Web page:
You often hear stories of law enforcement authorities catching would-be sexual predators online by posing as intended victims of said predators' actions. Like most in Irvine, you likely have no problem with such actions due to two assumptions, the first being that you would never put yourself in a position to solicit any form of sexual conduct with a minor. The second is that such police action is only done in response to a predator attempting to locate a juvenile victim. Yet as many of those that have come to our team here at Ron Cordova Attorney at Law seeking assistance have discovered, that is not always the case.
Section 288.3 of the California Penal Code makes it illegal for anyone to contact or communicate with a minor online with the intent to commit an offense. An unintended consequence of this law, however, is that officials are now able to use the Internet as a tool to ensnare potentially unsuspecting people of alleged crimes. Imagine, for a moment, that you engage in online contact with one who identifies themselves as a minor. That person may use any sort of language to entice you into a potential sexual encounter, including:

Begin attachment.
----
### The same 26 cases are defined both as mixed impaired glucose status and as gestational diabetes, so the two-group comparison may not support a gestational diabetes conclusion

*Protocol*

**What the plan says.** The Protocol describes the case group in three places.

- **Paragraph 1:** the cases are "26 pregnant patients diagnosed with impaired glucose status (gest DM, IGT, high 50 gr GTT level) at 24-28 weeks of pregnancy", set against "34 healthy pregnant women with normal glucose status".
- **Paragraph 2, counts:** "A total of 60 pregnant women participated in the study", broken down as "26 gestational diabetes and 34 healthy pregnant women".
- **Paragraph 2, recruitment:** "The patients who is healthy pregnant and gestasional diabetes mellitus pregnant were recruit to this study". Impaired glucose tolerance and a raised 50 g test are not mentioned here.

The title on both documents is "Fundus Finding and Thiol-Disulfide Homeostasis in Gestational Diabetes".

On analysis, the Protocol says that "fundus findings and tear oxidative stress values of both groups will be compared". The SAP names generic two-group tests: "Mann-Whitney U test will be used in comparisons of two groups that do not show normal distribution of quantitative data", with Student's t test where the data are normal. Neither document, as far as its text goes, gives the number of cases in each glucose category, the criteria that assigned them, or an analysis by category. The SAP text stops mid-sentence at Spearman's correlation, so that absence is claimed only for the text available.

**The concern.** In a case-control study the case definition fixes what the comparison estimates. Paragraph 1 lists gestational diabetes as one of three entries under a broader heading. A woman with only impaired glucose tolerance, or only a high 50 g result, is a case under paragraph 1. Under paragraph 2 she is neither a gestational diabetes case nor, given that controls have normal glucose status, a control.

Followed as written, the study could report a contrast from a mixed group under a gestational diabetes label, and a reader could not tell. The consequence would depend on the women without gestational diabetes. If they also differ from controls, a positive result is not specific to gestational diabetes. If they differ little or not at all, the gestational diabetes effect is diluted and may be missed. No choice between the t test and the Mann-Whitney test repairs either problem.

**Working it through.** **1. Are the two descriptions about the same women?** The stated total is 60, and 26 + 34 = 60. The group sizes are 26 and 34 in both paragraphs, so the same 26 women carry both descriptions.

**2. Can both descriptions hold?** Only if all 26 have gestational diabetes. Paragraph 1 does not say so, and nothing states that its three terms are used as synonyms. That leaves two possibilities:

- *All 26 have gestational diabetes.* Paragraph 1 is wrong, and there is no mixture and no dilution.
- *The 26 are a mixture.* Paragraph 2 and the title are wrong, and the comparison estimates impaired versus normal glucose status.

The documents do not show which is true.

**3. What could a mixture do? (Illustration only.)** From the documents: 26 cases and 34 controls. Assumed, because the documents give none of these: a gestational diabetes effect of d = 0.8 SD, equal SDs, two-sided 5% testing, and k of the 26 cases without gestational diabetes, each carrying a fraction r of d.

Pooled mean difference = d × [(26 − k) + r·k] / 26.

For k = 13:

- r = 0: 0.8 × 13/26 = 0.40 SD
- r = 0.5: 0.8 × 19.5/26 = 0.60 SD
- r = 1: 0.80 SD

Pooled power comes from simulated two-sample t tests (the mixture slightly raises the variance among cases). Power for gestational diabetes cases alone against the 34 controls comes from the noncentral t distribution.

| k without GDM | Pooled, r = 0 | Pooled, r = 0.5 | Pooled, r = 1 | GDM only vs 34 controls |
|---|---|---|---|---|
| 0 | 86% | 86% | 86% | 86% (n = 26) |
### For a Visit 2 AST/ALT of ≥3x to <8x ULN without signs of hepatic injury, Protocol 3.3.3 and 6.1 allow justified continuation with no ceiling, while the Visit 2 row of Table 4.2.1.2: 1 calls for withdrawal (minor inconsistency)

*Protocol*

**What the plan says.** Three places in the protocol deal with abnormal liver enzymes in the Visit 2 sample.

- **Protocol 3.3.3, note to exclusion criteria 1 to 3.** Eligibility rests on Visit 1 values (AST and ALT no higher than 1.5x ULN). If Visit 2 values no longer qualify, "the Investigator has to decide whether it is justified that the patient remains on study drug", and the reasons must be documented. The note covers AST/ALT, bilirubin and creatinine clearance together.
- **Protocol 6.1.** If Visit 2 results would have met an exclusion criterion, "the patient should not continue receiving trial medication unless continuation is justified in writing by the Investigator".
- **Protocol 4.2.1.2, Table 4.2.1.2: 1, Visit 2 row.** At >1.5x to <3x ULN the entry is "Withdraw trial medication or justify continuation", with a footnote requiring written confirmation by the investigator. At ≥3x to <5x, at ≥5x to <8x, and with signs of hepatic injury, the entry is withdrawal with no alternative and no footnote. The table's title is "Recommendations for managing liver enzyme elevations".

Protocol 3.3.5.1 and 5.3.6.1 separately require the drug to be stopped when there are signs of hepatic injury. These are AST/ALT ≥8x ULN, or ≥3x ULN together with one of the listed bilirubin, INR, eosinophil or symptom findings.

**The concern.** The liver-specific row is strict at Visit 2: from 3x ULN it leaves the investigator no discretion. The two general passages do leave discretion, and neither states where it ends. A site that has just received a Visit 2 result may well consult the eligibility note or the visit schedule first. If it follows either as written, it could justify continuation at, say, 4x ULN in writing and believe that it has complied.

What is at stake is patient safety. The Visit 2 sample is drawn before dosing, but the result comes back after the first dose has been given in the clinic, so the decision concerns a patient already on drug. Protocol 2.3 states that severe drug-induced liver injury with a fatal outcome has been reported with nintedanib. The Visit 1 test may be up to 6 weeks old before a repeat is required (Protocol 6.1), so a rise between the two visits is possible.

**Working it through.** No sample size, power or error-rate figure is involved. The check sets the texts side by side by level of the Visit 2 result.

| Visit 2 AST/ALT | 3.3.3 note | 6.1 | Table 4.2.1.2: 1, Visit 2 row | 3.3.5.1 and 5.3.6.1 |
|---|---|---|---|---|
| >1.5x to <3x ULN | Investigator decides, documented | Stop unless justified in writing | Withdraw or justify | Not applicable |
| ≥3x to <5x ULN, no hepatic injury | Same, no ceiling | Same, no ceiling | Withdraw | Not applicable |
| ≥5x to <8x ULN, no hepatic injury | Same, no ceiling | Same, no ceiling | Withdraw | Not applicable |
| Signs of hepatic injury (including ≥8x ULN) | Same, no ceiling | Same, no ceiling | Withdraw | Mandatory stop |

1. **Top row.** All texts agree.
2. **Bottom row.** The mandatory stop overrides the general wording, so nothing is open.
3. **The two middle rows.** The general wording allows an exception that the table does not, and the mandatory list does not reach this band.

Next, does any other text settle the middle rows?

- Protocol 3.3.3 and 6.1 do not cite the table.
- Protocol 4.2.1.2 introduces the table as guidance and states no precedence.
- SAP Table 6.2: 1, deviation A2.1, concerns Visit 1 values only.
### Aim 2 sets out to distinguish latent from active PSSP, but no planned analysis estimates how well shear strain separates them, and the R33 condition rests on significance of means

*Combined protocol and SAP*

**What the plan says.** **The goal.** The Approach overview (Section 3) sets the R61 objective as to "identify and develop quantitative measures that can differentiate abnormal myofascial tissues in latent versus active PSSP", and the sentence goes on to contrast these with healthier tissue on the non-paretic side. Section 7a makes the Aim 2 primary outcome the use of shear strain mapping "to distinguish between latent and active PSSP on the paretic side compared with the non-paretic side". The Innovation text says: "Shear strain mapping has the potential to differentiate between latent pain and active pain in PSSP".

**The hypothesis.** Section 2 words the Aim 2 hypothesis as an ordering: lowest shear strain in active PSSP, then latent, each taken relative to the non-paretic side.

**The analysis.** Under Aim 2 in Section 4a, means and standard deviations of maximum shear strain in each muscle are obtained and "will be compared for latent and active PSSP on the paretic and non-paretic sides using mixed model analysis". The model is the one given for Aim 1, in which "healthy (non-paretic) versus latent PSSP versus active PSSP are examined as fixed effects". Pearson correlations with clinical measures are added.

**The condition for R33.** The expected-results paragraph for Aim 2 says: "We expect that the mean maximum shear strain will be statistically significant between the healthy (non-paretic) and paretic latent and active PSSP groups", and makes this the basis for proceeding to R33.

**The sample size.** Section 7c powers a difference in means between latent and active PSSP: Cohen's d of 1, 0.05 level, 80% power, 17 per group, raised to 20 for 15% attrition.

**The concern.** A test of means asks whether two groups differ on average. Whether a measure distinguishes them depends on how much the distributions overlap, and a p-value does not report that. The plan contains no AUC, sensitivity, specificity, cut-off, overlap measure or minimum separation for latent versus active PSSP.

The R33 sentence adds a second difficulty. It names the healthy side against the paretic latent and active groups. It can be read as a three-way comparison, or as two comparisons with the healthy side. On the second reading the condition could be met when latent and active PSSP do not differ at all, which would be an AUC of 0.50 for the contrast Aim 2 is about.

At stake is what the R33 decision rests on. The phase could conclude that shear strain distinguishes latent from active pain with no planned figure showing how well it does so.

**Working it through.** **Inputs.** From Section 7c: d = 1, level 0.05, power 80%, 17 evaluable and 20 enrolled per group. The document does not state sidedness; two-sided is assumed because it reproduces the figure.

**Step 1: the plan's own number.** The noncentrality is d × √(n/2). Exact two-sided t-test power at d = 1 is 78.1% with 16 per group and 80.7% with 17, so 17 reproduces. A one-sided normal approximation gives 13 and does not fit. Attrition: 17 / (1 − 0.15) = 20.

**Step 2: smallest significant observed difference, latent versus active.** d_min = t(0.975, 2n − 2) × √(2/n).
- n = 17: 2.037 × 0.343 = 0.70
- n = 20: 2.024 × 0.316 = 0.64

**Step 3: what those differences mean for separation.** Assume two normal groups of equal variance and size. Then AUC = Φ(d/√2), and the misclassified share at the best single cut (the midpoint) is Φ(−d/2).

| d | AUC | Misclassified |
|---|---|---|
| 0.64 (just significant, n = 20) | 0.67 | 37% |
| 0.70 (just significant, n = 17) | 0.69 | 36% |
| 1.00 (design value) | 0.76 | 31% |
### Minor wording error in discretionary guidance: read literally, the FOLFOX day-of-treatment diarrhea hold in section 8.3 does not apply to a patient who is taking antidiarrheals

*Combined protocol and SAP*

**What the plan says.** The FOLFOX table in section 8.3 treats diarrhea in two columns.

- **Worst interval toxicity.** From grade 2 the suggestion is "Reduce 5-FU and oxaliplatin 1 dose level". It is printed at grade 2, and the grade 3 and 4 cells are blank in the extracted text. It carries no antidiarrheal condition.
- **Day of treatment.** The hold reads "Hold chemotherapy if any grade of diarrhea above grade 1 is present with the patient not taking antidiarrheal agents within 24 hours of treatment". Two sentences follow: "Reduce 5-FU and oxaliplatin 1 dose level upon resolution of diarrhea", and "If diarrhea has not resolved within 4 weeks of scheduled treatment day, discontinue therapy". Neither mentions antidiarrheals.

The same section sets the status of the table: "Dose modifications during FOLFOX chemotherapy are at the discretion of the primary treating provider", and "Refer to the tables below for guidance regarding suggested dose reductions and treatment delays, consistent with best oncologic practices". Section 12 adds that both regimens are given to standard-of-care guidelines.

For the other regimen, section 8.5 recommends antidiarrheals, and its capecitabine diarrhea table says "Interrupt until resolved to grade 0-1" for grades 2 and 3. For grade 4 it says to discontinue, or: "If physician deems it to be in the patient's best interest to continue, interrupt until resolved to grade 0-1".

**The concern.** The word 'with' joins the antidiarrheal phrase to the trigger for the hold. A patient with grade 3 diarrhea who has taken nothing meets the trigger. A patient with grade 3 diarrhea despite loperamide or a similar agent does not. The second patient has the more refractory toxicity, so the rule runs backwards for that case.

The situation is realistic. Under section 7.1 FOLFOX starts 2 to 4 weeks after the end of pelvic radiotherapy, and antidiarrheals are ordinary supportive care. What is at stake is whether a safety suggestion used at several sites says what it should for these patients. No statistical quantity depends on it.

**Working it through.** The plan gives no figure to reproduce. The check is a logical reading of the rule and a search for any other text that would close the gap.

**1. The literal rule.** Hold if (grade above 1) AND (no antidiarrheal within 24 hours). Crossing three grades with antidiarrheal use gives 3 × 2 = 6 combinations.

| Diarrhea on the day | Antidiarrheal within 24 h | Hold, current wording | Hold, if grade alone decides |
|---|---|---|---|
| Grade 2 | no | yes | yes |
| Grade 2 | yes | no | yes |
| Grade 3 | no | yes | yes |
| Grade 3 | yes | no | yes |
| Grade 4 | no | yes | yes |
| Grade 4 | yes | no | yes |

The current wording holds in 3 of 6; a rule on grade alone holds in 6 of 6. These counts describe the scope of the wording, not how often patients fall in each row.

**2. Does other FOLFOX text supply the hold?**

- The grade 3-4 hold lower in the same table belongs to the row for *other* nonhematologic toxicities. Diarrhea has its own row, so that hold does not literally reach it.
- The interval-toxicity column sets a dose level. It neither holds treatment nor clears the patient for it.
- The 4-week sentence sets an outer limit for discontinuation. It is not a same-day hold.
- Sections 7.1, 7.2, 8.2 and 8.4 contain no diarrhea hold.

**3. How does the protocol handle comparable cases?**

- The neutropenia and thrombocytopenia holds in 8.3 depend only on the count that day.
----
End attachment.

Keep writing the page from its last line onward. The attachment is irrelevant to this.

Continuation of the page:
What you do not know is that person could be a law enforcement officer willing to use your consent to their advances as evidence that you are a sexual predator and charge you with a crime.
It should be noted, however, that entrapment is a valid defense to a criminal accusation is such a case. You could reasonably argue that the officer was overzealous in their efforts, thus causing you to consent to something you otherwise would not have. More information on responding to accusations of internet crime can be found throughout our site.